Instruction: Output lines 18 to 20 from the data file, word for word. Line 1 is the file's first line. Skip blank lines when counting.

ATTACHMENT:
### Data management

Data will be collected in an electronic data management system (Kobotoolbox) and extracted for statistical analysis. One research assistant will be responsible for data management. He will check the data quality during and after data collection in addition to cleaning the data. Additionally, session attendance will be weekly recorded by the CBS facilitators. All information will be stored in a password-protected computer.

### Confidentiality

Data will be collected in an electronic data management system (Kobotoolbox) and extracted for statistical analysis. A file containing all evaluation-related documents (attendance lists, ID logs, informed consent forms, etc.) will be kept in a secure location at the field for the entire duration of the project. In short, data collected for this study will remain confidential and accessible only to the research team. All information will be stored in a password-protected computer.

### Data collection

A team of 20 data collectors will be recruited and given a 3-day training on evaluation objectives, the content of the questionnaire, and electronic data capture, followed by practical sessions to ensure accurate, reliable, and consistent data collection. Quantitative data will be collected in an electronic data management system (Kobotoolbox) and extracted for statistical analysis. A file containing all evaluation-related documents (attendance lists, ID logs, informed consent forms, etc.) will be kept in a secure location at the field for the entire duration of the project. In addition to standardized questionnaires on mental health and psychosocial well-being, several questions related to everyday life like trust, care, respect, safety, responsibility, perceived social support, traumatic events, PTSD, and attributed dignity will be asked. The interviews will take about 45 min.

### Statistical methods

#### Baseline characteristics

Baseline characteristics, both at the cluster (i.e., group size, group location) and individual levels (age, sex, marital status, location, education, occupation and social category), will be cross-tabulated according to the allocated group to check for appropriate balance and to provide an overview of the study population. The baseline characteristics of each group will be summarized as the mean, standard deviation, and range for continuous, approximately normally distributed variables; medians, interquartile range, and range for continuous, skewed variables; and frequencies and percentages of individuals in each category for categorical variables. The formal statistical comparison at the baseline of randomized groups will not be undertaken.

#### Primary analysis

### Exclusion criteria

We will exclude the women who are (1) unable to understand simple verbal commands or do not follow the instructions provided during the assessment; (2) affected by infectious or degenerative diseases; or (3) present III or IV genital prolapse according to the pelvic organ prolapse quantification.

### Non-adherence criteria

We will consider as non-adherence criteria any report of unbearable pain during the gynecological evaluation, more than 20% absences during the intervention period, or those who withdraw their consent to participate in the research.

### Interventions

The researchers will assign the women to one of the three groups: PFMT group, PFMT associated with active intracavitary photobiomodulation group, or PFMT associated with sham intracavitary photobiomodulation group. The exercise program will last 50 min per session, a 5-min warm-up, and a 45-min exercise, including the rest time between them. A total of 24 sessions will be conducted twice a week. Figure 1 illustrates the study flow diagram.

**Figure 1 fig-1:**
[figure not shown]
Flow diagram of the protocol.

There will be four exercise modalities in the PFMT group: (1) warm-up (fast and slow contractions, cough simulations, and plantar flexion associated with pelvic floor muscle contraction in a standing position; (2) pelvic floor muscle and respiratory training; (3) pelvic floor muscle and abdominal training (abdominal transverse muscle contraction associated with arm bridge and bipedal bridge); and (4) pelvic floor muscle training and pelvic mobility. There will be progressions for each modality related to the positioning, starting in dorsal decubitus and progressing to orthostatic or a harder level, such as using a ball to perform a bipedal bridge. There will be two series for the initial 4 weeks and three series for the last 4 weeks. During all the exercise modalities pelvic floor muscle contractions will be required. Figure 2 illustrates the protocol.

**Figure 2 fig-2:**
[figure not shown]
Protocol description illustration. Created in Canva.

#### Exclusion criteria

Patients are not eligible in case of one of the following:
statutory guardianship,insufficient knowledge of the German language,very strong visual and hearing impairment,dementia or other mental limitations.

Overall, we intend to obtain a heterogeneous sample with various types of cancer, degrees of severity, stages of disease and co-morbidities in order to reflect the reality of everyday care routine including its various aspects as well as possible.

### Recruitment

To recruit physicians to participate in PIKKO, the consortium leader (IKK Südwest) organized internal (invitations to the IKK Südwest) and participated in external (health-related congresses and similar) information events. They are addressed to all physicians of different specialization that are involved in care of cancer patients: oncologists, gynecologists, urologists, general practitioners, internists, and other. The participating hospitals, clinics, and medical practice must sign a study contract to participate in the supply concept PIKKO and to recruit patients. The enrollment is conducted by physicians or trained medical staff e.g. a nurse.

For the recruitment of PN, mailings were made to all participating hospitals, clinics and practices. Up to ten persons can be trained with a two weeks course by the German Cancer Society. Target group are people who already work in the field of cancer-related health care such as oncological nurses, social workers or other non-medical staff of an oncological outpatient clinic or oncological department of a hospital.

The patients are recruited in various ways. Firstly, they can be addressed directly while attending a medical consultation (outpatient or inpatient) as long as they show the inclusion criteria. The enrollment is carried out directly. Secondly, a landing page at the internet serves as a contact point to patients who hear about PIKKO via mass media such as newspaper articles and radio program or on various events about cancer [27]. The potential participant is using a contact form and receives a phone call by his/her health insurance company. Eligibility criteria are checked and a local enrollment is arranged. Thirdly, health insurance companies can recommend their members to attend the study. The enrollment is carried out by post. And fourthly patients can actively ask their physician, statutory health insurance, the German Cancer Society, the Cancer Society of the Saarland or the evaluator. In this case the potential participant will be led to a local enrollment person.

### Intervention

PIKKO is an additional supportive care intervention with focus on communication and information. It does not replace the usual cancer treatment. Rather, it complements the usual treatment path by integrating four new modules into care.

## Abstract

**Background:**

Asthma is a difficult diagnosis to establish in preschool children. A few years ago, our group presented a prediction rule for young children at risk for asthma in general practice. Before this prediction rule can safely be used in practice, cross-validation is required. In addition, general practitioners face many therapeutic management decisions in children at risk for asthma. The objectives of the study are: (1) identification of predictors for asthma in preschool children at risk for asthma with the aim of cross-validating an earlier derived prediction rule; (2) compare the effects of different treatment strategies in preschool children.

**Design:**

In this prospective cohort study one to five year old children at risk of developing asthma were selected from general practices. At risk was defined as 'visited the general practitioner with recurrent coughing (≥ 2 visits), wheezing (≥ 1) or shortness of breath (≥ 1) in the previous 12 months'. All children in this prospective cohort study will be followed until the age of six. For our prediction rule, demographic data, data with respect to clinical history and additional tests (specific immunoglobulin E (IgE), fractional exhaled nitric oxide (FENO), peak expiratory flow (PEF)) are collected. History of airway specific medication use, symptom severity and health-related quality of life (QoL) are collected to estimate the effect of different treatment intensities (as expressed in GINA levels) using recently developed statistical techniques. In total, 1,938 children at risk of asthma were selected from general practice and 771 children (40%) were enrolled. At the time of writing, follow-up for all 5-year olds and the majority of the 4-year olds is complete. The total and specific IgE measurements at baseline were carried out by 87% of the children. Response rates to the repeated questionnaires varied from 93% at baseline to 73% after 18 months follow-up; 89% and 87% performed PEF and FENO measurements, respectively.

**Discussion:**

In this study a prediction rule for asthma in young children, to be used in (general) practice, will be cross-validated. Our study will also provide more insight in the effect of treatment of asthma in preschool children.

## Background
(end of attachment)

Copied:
[figure not shown]
Flow diagram of the protocol.

There will be four exercise modalities in the PFMT group: (1) warm-up (fast and slow contractions, cough simulations, and plantar flexion associated with pelvic floor muscle contraction in a standing position; (2) pelvic floor muscle and respiratory training; (3) pelvic floor muscle and abdominal training (abdominal transverse muscle contraction associated with arm bridge and bipedal bridge); and (4) pelvic floor muscle training and pelvic mobility. There will be progressions for each modality related to the positioning, starting in dorsal decubitus and progressing to orthostatic or a harder level, such as using a ball to perform a bipedal bridge. There will be two series for the initial 4 weeks and three series for the last 4 weeks. During all the exercise modalities pelvic floor muscle contractions will be required. Figure 2 illustrates the protocol.